In recruitment systems, there are good reasons to quarantine candidates’ files—which may contain the results of aptitude tests and other personal information—from other defence systems. But air-gapped data creates other points of vulnerability—the ADF confirmed in October that hackers had attacked an external service provider used by military personnel and public servants.
During Australia’s first Covid-19 shutdown, defence recruitment applications surged, rising 42% in 2020 according to the ABC. But converting interest into boots on the ground has proved difficult. Digitising the recruitment process seems to have also driven an increase in applications from ‘unsuitable’ candidates.
The ADF’s three services have each apparently insisted on tailoring standards—including medical, physical and psychological assessments—based on job roles and improving the speed of application. They essentially want more control over who is deemed ‘suitable’.
This potential change to suitability criteria will undoubtedly attract internal and external criticism about supposedly declining standards. The inquiry in the UK said found that the British Army wasn’t changing its entry standards but widening its entry criteria. The ADF has already adapted its recruitment process to assess the physical differences between men and women more fairly while also relaxing its grooming standards to adapt to social norms. And as different defence requirements emerge—cyber is a classic example—defence has had to adjust.
Addressing retention is also a key part of solving the workforce problem, as ASPI’s Marcus Hellyer argued recently. While some elements of the defence workforce model will always remain, a cookie-cutter model for the ‘right’ sailor, soldier or aviator is no longer organisationally beneficial.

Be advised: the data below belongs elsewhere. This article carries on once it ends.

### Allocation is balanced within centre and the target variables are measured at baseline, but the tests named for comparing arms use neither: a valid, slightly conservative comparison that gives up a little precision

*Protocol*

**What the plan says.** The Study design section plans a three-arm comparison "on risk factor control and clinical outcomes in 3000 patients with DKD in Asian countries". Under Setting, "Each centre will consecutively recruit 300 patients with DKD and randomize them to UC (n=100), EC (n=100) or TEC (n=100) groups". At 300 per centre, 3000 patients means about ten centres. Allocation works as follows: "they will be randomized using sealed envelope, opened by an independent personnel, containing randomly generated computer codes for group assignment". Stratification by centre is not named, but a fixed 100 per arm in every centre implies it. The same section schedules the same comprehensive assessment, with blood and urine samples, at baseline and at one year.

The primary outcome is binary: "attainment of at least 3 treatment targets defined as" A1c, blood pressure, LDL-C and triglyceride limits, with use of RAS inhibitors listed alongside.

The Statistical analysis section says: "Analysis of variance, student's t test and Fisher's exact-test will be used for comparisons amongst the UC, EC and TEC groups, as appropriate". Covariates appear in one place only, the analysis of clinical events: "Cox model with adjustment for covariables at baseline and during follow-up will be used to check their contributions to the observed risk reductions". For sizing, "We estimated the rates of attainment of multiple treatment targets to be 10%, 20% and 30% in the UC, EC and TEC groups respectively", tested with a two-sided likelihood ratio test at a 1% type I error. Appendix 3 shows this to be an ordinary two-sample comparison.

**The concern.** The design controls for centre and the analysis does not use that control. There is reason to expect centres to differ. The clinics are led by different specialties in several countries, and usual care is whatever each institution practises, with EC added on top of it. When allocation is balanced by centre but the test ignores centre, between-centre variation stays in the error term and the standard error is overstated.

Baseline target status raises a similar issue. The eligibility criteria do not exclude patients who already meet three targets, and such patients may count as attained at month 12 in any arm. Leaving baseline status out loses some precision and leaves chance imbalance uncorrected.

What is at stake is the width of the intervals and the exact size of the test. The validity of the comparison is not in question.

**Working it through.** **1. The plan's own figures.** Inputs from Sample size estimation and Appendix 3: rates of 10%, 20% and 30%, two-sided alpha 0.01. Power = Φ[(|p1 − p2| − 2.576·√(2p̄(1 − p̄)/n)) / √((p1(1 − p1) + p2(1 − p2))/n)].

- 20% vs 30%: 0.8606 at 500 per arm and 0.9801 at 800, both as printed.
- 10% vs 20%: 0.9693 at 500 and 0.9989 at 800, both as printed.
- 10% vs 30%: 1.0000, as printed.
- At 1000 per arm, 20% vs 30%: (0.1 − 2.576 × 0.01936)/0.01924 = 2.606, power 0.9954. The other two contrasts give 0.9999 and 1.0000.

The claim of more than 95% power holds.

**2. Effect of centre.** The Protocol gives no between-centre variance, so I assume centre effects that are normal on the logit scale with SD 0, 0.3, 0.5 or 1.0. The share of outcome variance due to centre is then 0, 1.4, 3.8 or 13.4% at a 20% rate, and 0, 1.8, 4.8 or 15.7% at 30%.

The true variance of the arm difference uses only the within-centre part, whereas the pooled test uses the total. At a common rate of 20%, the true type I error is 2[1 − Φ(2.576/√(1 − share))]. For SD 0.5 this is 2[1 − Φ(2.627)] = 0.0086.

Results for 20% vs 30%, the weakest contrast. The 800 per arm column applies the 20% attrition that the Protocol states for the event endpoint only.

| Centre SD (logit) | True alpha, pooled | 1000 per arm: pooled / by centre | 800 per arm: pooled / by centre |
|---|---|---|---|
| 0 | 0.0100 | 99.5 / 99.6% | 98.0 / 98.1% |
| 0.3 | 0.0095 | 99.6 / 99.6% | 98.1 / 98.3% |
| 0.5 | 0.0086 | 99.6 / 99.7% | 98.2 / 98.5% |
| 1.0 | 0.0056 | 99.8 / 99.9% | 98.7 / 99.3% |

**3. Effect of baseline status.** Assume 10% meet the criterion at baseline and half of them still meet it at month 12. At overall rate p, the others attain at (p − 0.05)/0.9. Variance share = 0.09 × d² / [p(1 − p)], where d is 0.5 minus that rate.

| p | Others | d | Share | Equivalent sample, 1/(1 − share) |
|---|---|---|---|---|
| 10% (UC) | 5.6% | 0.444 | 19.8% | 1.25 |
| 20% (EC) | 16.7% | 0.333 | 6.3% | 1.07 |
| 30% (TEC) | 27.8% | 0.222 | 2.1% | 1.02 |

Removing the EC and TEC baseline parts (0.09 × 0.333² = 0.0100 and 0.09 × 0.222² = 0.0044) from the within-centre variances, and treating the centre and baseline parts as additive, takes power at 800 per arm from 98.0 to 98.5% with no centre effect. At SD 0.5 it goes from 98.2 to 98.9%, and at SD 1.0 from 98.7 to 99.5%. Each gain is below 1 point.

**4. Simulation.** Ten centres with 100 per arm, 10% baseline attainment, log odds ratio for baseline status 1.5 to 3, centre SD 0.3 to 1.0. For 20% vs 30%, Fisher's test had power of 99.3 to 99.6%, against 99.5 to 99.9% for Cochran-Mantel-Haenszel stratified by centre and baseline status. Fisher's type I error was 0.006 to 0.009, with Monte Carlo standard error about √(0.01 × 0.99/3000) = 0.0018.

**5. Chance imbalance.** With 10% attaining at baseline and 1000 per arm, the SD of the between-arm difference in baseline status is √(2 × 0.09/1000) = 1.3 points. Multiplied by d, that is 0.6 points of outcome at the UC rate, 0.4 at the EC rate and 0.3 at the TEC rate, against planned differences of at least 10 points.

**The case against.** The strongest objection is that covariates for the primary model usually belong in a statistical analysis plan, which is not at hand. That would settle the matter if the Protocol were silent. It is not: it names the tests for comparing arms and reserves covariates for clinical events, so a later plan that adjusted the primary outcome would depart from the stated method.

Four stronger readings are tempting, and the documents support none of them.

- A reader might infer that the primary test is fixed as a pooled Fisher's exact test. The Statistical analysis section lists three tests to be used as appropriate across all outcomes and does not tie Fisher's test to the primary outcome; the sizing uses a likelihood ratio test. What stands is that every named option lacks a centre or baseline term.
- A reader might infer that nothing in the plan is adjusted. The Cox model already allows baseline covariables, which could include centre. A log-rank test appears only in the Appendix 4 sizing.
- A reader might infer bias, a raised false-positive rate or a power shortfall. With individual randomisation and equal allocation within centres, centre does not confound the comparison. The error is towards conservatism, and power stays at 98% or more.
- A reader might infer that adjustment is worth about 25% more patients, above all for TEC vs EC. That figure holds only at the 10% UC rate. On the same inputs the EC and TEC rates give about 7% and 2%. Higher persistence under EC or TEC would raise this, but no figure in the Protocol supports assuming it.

Data might be able to help Defence determine why candidates fail at different points, and equally where management is failing. But that information will be limited if partial details have been shared between the contractor and Defence, and if senior management isn’t monitoring performance, as was the case in the UK.
Equally, recruitment methods need to be adapted to the needs of different groups. Evidence of those involved in recruitment of Indigenous candidates, for example, suggests that advancement often occurs in contexts where they have strong peer support. Indigenous candidates haven’t had high rates of recruitment, so machine-learning systems trained on historical data could reinforce the same exclusions. The same is true for other groups.
In various contexts, AI or advanced analytics are being proposed to deliver a range of benefits. These include increasing the ability of organisations to conduct background checks; assess candidates’ values, beliefs and attitudes; and suggest possible behavioural patterns in relation to job fit and performance. But these systems can lead to perverse outcomes and legal risks, and in some instances can look like 19th-century-style pseudo-science. Efforts to identify ‘trustworthiness’ and ‘criminality’ in people’s facial structures are modern-day phrenology, no matter how many data points are being processed and how sophisticated the algorithm.